|Title||Comprehensive genomic analysis of patients with disorders of cerebral cortical development.|
|Publication Type||Journal Article|
|Year of Publication||2018|
|Authors||Wiszniewski, W, Gawlinski, P, Gambin, T, Bekiesinska-Figatowska, M, Obersztyn, E, Antczak-Marach, D, Akdemir, ZHande Coba, Harel, T, Karaca, E, Jurek, M, Sobecka, K, Nowakowska, B, Kruk, M, Terczynska, I, Goszczanska-Ciuchta, A, Rudzka-Dybala, M, Jamroz, E, Pyrkosz, A, Jakubiuk-Tomaszuk, A, Iwanowski, P, Gieruszczak-Bialek, D, Piotrowicz, M, Sasiadek, M, Kochanowska, I, Gurda, B, Steinborn, B, Dawidziuk, M, Castaneda, J, Wlasienko, P, Bezniakow, N, Jhangiani, SN, Hoffman-Zacharska, D, Bal, J, Szczepanik, E, Boerwinkle, E, Gibbs, RA, Lupski, JR|
|Journal||Eur J Hum Genet|
|Date Published||2018 Apr 30|
Malformations of cortical development (MCDs) manifest with structural brain anomalies that lead to neurologic sequelae, including epilepsy, cerebral palsy, developmental delay, and intellectual disability. To investigate the underlying genetic architecture of patients with disorders of cerebral cortical development, a cohort of 54 patients demonstrating neuroradiologic signs of MCDs was investigated. Individual genomes were interrogated for single-nucleotide variants (SNV) and copy number variants (CNV) with whole-exome sequencing and chromosomal microarray studies. Variation affecting known MCDs-associated genes was found in 16/54 cases, including 11 patients with SNV, 2 patients with CNV, and 3 patients with both CNV and SNV, at distinct loci. Diagnostic pathogenic SNV and potentially damaging variants of unknown significance (VUS) were identified in two groups of seven individuals each. We demonstrated that de novo variants are important among patients with MCDs as they were identified in 10/16 individuals with a molecular diagnosis. Three patients showed changes in known MCDs genes and a clinical phenotype beyond the usual characteristics observed, i.e., phenotypic expansion, for a particular known disease gene clinical entity. We also discovered 2 likely candidate genes, CDH4, and ASTN1, with human and animal studies supporting their roles in brain development, and 5 potential candidate genes. Our findings emphasize genetic heterogeneity of MCDs disorders and postulate potential novel candidate genes involved in cerebral cortical development.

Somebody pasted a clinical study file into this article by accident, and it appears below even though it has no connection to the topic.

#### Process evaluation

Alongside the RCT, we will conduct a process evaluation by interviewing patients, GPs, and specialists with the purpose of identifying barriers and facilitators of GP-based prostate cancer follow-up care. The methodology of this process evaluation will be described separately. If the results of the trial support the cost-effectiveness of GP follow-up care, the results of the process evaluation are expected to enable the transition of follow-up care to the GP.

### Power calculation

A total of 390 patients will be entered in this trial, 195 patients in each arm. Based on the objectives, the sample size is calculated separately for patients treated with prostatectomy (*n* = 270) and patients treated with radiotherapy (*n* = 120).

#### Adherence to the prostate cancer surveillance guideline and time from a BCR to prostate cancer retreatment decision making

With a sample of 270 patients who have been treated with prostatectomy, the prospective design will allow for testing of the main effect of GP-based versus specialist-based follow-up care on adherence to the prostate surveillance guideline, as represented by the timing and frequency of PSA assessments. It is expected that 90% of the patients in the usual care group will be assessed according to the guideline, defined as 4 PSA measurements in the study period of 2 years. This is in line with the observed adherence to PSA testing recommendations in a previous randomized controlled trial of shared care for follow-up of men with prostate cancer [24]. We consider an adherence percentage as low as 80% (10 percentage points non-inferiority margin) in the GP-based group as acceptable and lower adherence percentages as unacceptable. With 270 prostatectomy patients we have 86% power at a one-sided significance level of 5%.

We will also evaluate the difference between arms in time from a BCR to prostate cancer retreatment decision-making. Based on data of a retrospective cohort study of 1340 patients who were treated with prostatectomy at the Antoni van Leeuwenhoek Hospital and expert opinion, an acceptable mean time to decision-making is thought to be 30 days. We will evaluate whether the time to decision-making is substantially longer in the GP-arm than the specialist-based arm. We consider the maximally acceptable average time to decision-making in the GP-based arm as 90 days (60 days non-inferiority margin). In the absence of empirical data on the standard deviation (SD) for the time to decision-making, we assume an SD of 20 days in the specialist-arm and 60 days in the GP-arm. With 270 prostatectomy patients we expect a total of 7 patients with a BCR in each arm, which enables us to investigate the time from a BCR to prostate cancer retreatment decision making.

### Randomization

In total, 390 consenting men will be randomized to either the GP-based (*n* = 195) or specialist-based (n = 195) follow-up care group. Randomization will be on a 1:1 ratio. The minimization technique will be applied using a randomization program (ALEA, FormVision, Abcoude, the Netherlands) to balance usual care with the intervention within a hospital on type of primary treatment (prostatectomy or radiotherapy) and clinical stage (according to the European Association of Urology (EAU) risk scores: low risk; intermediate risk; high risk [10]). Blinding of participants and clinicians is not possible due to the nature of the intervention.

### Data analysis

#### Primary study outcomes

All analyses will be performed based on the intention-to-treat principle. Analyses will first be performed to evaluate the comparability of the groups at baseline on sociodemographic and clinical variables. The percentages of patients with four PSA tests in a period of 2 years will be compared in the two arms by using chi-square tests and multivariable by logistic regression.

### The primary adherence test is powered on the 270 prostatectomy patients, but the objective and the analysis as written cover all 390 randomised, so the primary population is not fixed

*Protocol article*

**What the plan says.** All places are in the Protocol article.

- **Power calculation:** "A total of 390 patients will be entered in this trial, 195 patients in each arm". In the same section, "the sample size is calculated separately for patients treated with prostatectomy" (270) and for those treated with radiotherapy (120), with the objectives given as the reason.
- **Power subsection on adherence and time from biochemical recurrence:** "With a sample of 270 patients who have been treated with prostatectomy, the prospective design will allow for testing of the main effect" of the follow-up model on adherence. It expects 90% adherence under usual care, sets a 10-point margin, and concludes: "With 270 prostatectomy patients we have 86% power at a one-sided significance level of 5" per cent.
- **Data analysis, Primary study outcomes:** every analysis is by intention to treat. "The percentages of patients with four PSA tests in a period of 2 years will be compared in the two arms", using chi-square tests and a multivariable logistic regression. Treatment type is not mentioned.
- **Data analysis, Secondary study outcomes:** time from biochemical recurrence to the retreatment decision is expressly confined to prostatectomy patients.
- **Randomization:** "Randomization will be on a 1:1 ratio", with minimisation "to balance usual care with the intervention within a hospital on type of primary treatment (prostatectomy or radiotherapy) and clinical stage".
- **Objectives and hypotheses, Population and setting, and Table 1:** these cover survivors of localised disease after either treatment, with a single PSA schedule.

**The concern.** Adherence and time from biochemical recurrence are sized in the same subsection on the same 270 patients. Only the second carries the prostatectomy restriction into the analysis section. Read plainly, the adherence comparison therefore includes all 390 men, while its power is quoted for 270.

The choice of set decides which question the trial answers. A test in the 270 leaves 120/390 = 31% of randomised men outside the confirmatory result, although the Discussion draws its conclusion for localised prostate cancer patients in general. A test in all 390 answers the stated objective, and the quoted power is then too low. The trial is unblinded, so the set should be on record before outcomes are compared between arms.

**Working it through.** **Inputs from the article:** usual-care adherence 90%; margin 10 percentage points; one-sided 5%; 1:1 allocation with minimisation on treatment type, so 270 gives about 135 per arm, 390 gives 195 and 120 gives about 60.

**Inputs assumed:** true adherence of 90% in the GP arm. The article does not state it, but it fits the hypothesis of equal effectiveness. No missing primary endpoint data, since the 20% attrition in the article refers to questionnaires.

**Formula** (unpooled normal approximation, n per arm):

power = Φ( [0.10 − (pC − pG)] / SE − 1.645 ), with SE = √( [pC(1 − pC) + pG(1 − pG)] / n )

|Alternate Journal||Eur. J. Hum. Genet.|